The End of Ideology

‘This is not the time for ideology’, said Rishi Sunak, the UK’s new Chancellor of the Exchequer, at the Number Ten press conference this afternoon. He meant of course ‘free market’, or ‘laissez-faire’, ideology, of the kind that lay behind Osborne’s ‘austerity’ regime of the previous decade. That’s very welcome, of course, and undeniably necessary at this critical time. To an oldie like me, however, it’s interesting to hear neoliberalism being characterised as an ‘ideology’ at all. Conservatives in the past used to reserve the ‘i’-word for socialist beliefs, against which they stood their more sensible, ‘pragmatic’ approach to politics. Free markets were part of the ‘natural’ world, like the life-cycle of plants and the movements of the planets. State intervention in economics was unnatural, and so to be avoided.

The history of Britain over the past 200 years has seen the slow but growing dominance of the free market system, albeit unsteadily; with two or three brief interruptions, when the system has reverted to a more interventionist state. The major interruptions came after the two world wars, which clearly showed up the deficiencies of free marketism for warlike purposes, and got the people who had suffered at the hands of it in peacetime doubting the efficacy of it in their own domestic lives. After World War I (the ‘Great War’) this reaction flared up temporarily, but was then squashed by a resurgent capitalist class. After World War II, which itself came after a ‘Great Depression’, it took a stronger hold on the country, resulting in Britain’s major social revolution of modern times; which was the triumph of ‘social democracy’, and the creation of the Welfare State. That however only lasted for about thirty years, until Thatcher’s great counter-revolution reduced it to dust.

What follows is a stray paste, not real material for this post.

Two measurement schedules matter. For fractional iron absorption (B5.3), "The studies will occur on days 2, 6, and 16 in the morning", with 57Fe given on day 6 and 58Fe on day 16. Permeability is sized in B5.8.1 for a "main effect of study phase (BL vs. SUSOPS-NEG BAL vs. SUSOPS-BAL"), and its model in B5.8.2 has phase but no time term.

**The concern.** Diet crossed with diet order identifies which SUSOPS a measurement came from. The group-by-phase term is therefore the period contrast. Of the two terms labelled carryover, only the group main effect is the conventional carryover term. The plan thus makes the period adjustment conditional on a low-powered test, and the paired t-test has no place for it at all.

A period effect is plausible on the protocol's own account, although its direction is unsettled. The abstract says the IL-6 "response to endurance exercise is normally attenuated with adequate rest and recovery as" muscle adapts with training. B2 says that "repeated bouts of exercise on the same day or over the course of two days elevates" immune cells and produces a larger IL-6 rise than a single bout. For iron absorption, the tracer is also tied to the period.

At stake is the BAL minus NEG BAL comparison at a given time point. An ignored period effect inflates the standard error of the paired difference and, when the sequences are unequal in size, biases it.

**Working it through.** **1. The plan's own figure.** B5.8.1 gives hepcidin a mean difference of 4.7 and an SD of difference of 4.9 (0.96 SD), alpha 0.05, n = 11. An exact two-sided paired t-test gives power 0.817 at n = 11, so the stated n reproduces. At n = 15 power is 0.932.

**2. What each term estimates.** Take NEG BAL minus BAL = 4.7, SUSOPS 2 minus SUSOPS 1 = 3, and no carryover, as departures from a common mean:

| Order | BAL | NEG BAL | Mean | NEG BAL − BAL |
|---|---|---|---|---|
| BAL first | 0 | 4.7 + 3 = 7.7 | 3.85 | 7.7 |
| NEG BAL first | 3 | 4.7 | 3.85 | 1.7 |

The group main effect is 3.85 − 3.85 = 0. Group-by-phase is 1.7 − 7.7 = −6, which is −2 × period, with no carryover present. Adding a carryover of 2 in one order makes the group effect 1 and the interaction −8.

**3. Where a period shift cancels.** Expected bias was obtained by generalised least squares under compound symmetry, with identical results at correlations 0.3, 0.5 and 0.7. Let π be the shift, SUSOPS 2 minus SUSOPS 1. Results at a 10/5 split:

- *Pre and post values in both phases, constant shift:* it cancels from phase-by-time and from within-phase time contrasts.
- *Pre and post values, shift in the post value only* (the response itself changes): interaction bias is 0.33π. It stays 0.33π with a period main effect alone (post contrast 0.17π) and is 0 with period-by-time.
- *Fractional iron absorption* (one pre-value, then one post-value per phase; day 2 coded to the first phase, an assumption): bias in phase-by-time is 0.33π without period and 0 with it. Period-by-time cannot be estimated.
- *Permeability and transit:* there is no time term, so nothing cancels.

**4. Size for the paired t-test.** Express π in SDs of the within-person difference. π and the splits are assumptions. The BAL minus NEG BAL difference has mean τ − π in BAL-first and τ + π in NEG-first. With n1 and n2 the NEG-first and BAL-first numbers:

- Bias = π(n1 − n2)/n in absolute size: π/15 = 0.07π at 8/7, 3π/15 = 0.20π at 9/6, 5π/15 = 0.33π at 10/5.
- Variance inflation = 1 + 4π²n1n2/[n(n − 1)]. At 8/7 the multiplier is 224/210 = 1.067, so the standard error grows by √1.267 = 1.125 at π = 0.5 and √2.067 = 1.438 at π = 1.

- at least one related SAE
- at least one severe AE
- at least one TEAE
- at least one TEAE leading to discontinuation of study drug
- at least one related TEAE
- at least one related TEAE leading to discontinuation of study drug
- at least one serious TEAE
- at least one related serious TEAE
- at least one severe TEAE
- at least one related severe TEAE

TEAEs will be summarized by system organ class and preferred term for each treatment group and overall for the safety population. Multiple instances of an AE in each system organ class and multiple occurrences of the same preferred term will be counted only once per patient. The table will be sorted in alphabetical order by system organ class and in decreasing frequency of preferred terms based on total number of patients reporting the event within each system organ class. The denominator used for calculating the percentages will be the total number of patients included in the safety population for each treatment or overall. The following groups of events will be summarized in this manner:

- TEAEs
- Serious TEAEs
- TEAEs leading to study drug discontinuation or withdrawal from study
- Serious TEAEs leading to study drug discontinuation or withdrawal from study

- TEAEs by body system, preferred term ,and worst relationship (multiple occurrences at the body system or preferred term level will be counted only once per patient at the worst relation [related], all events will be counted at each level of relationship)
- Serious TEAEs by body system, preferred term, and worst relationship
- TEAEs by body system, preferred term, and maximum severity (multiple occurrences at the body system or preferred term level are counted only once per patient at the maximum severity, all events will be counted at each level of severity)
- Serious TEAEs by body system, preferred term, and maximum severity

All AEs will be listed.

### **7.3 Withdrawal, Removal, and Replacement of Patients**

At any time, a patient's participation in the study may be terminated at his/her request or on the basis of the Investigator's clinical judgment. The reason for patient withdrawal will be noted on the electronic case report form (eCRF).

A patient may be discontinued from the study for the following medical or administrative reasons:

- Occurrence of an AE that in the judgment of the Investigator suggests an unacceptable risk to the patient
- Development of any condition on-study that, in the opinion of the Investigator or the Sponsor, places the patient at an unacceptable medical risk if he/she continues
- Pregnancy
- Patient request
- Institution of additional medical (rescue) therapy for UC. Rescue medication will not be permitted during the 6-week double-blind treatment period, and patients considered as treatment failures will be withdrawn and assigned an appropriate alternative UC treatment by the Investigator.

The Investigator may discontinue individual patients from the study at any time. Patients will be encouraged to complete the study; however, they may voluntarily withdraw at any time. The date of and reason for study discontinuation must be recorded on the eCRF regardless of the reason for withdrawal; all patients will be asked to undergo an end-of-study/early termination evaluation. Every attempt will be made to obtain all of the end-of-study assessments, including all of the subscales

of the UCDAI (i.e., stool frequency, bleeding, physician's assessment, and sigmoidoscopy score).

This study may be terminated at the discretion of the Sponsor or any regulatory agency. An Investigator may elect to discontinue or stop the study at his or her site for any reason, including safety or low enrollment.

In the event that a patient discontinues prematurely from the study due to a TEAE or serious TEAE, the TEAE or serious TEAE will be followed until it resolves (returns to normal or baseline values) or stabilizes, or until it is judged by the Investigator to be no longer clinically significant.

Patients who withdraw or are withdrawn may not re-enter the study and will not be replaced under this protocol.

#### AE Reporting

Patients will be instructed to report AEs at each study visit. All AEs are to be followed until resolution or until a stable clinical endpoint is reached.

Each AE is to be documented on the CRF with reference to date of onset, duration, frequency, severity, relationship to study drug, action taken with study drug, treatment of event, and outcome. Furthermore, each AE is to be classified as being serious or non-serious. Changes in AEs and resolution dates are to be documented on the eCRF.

Those of us still faithful to the original revolution generally lost heart, which is the reason behind ‘Blairism’; or, if not, then hoped that the intrinsic flaws in the free market system might turn people against it eventually, provoking a reaction which might revive their social democratic dreams again. I hoped this might happen as a result of the Right-wing coup which went under the name of ‘Brexit’, which I expected to turn out so badly that it would ignite either a neo-fascist reaction, or a socialist one. I was patiently waiting for one of those, when the Coronavirus suddenly fell upon us.

Coronavirus is in many ways an equivalent of one of those earlier wars. In much the same way, it seems to have interrupted the broad imperative of history. In response to the crisis, an instinctively neoliberal Tory government is interfering with the ‘natural’ course of events to an extent undreamed of just two weeks ago, and probably in a way that a Labour government would also have done. For let’s be clear about this: the strict laissez-faire (or Malthusian) approach to the present situation would have been to let the disease take its course and cull ‘unproductive’ people – like us oldies – out, in order to allow the still vigorous parts of the population and of the economy to flourish to the benefit of all those who were left. (Johnson hinted at this early on.) That’s what happened in more ‘primitive’, ergo ‘natural’,  times, when scarcely anyone was permitted to live to the kind of age I am now.

It would be good if, after all this is over, people could reflect on its implications for our polity in more normal times. I imagine that the NHS will not be allowed to be decimated again in the way it was under Cameron and Osborne, with such cruel results today. Sunak is saying some quite Keynesian things now, which might take us at least half-way to a more social and collective form of democracy. After that, who knows? To my mind Johnson makes a very unconvincing Churchill, and I hope the deplorable rogue doesn’t get through the crisis with his reputation as unscathed as was his hero’s. (Can you see him on the back of a banknote?) But history has taken stranger twists.

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